Gombe, part II

## Follow up to Chickens have necks? ##

If he didn’t look so earnest, I would swear Hamisi was getting us lost on purpose. He’s now 40 steps ahead of me, my legs feel like lead (can lead burn?), and he turns around – “Are you tired?” he asks. A mischievous smile darts across his face and I give him my best withering death stare. “You’re killing me, Hamisi,” I grumble, plodding after him. Hamisi is my guide in Gombe. He is tiny, grew up in Kigoma not far away, and manages to trek these hills every day, in blue jeans (!), without so much as a pause. We are climbing to some waterfall that simply cannot be worth this. These are not hills; they are mountains. And I am pretty sure my legs are about to fall off. Like, detach from my torso and fall off.

I work out, I really do. Mostly to keep my sanity in the otherwise sedentary Serengeti. We can’t run, we can’t hike, we can’t do our fieldwork on foot; we spend all day behind the wheel of a dusty, power-steering-less Land Rover, and return home exhausted despite sitting for 10 hours straight. But apparently my kickboxing bag and TRX routines are no match for the hills (ha, mountains!) of Gombe. I can’t believe Lisa and all of the Jane Goodall Institute chimp researchers do this every day. These people are machines!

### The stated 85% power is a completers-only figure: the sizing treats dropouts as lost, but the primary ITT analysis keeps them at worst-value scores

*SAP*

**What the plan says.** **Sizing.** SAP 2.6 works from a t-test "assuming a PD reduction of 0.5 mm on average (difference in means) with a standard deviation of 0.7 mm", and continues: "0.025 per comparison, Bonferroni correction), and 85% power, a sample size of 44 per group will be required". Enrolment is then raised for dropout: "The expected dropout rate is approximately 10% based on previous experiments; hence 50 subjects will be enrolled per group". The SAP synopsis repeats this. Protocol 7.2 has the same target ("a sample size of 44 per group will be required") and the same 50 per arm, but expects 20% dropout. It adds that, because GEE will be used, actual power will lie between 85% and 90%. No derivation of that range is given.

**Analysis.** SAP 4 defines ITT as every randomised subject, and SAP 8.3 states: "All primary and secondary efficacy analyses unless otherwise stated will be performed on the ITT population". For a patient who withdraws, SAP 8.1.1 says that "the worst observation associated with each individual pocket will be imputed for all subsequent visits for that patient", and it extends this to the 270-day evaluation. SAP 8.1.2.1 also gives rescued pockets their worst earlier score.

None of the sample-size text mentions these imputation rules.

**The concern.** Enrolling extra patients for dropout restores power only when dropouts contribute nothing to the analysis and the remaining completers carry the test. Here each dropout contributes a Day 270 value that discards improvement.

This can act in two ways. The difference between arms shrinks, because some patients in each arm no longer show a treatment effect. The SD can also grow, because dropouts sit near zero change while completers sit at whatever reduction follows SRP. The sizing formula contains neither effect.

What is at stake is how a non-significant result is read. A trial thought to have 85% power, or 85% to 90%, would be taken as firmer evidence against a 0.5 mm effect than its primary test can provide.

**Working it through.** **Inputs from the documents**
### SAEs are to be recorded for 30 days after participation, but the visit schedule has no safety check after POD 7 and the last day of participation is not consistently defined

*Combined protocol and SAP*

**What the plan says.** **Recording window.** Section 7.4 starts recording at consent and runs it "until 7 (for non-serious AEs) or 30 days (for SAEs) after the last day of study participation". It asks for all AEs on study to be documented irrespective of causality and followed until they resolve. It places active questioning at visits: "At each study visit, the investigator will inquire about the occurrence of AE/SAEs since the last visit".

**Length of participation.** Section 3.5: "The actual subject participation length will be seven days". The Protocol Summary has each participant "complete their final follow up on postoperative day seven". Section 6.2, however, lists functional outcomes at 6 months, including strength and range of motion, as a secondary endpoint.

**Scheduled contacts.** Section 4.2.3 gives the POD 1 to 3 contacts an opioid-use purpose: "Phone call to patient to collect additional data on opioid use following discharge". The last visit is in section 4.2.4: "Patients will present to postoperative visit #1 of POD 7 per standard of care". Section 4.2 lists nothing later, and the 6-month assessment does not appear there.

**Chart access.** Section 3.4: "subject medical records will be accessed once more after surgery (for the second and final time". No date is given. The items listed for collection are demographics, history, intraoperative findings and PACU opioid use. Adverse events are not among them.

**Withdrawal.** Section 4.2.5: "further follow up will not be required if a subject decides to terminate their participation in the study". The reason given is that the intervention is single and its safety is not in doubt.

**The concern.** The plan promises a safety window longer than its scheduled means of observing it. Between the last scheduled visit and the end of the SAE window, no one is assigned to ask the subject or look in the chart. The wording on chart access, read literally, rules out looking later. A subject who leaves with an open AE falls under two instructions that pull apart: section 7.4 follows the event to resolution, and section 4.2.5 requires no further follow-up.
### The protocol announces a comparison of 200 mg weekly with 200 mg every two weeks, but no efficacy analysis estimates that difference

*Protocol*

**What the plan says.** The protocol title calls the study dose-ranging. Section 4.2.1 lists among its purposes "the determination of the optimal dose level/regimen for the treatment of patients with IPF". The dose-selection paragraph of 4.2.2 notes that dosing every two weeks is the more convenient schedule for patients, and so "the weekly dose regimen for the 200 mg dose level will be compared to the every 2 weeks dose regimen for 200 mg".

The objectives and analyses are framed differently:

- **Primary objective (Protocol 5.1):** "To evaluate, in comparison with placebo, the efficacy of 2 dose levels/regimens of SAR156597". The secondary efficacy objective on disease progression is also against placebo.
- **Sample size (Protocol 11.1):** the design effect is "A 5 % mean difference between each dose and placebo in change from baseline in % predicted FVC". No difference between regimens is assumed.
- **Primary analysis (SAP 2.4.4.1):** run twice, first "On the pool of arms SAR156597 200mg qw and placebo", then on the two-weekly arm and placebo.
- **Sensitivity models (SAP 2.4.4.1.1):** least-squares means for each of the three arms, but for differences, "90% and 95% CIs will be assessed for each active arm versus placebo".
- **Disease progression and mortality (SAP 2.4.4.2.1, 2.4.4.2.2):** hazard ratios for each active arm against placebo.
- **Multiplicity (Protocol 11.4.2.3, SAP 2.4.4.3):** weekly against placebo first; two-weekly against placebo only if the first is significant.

Despite the lactic acid leg burn, Gombe is kind of awesome. I feel like I am in the jungle, whatever it is that makes something actually a jungle. My mom calls me sometimes on Skype. “Are you out in the jungle?” she’ll ask. I’ll tell her I’m in the bush, Mom, but it’s a savanna, not a jungle. Though without fail, next phone call it’s the same question again. But here in Gombe, if anything feels like a jungle, it’s this. I am clawing my way through vines and chest high grass, tangled, disheveled, and entirely ungraceful, trying to keep up with the chimpanzees that glide seamlessly like little jungle fairies through the forest. Apparently not only am I out of shape, but I am also really uncoordinated.

If you read Chickens have necks? you’ll know I’m visiting my good friend and colleague, Lisa O’Bryan, at her research site in Gombe Stream National Park. It took three days to get here, and it will take two more to get back home. Which leaves me only two precious days to explore this magical place before getting my weary legs back into the (Serengeti) bush and back to my camera traps. Going out with Lisa on her observations, we follow Freud – an old male who spends most of his time alone. Eating.

As it turns out, chimps are only marginally more exciting than lions; whereas lions spend 90% of their time sleeping, chimps spend 90% eating. We watch Freud high up in an msilote tree, plucking the yellow flowers and stuffing them in his cheeks. 4 hours later, he descends, pauses on a rock to let out a looooong chimp fart (which, having the sense of humor of a 13 year old boy, I couldn’t help but laugh at), and then he starts walking. And eating. So, either chimps eat while the sit, or they eat while they walk. That’s a lot of eating. And the adults are big, and the babies are cute. Just as cute as they look in the movies. But not cute enough to make my legs stop aching. My Land Rover never seemed so comfortable before…

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About ali swanson

I'm an ecologist studying how large carnivores coexist. I spend way too much of my time trying to stop hyenas and elephants from munching my camera traps!

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